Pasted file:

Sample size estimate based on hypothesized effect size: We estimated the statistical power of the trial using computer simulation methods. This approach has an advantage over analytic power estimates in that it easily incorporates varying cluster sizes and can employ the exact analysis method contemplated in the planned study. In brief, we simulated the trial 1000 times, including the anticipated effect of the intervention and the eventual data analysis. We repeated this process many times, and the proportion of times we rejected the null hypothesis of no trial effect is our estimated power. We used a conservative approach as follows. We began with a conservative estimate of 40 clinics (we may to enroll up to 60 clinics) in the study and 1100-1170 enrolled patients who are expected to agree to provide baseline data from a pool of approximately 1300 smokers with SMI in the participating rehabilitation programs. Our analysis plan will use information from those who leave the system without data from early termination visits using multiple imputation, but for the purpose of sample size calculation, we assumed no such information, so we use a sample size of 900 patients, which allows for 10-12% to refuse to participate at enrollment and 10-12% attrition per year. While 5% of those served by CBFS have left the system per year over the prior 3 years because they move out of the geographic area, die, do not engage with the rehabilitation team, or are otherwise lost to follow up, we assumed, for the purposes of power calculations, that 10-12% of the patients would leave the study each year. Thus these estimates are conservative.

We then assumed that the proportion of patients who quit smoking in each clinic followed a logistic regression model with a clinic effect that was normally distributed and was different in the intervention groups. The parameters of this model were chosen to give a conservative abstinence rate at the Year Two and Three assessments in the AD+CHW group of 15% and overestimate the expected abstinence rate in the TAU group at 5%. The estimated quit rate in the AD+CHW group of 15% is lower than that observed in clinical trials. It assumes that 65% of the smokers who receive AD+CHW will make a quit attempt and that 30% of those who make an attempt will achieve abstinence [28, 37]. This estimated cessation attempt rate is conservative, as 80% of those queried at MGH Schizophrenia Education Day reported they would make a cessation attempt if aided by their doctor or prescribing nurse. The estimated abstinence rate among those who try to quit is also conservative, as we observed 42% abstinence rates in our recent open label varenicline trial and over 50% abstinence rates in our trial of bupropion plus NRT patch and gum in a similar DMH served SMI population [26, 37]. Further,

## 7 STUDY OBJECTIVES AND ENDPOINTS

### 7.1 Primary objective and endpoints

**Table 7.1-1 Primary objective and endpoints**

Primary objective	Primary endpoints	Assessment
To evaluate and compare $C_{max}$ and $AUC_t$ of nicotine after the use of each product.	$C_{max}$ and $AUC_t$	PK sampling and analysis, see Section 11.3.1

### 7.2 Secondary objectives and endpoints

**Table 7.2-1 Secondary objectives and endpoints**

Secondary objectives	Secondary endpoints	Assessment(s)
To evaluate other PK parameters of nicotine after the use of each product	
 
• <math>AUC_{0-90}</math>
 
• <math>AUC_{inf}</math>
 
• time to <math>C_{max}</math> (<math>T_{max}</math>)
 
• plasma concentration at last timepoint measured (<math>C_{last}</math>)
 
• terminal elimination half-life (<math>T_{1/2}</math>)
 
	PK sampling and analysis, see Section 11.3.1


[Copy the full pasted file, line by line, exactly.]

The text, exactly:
Sample size estimate based on hypothesized effect size: We estimated the statistical power of the trial using computer simulation methods. This approach has an advantage over analytic power estimates in that it easily incorporates varying cluster sizes and can employ the exact analysis method contemplated in the planned study. In brief, we simulated the trial 1000 times, including the anticipated effect of the intervention and the eventual data analysis. We repeated this process many times, and the proportion of times we rejected the null hypothesis of no trial effect is our estimated power. We used a conservative approach as follows. We began with a conservative estimate of 40 clinics (we may to enroll up to 60 clinics) in the study and 1100-1170 enrolled patients who are expected to agree to provide baseline data from a pool of approximately 1300 smokers with SMI in the participating rehabilitation programs. Our analysis plan will use information from those who leave the system without data from early termination visits using multiple imputation, but for the purpose of sample size calculation, we assumed no such information, so we use a sample size of 900 patients, which allows for 10-12% to refuse to participate at enrollment and 10-12% attrition per year. While 5% of those served by CBFS have left the system per year over the prior 3 years because they move out of the geographic area, die, do not engage with the rehabilitation team, or are otherwise lost to follow up, we assumed, for the purposes of power calculations, that 10-12% of the patients would leave the study each year. Thus these estimates are conservative.

We then assumed that the proportion of patients who quit smoking in each clinic followed a logistic regression model with a clinic effect that was normally distributed and was different in the intervention groups. The parameters of this model were chosen to give a conservative abstinence rate at the Year Two and Three assessments in the AD+CHW group of 15% and overestimate the expected abstinence rate in the TAU group at 5%. The estimated quit rate in the AD+CHW group of 15% is lower than that observed in clinical trials. It assumes that 65% of the smokers who receive AD+CHW will make a quit attempt and that 30% of those who make an attempt will achieve abstinence [28, 37]. This estimated cessation attempt rate is conservative, as 80% of those queried at MGH Schizophrenia Education Day reported they would make a cessation attempt if aided by their doctor or prescribing nurse. The estimated abstinence rate among those who try to quit is also conservative, as we observed 42% abstinence rates in our recent open label varenicline trial and over 50% abstinence rates in our trial of bupropion plus NRT patch and gum in a similar DMH served SMI population [26, 37]. Further,

## 7 STUDY OBJECTIVES AND ENDPOINTS

### 7.1 Primary objective and endpoints

**Table 7.1-1 Primary objective and endpoints**

Primary objective	Primary endpoints	Assessment
To evaluate and compare $C_{max}$ and $AUC_t$ of nicotine after the use of each product.	$C_{max}$ and $AUC_t$	PK sampling and analysis, see Section 11.3.1

### 7.2 Secondary objectives and endpoints

**Table 7.2-1 Secondary objectives and endpoints**

Secondary objectives	Secondary endpoints	Assessment(s)
To evaluate other PK parameters of nicotine after the use of each product	
 
• <math>AUC_{0-90}</math>
 
• <math>AUC_{inf}</math>
 
• time to <math>C_{max}</math> (<math>T_{max}</math>)
 
• plasma concentration at last timepoint measured (<math>C_{last}</math>)
 
• terminal elimination half-life (<math>T_{1/2}</math>)
 
	PK sampling and analysis, see Section 11.3.1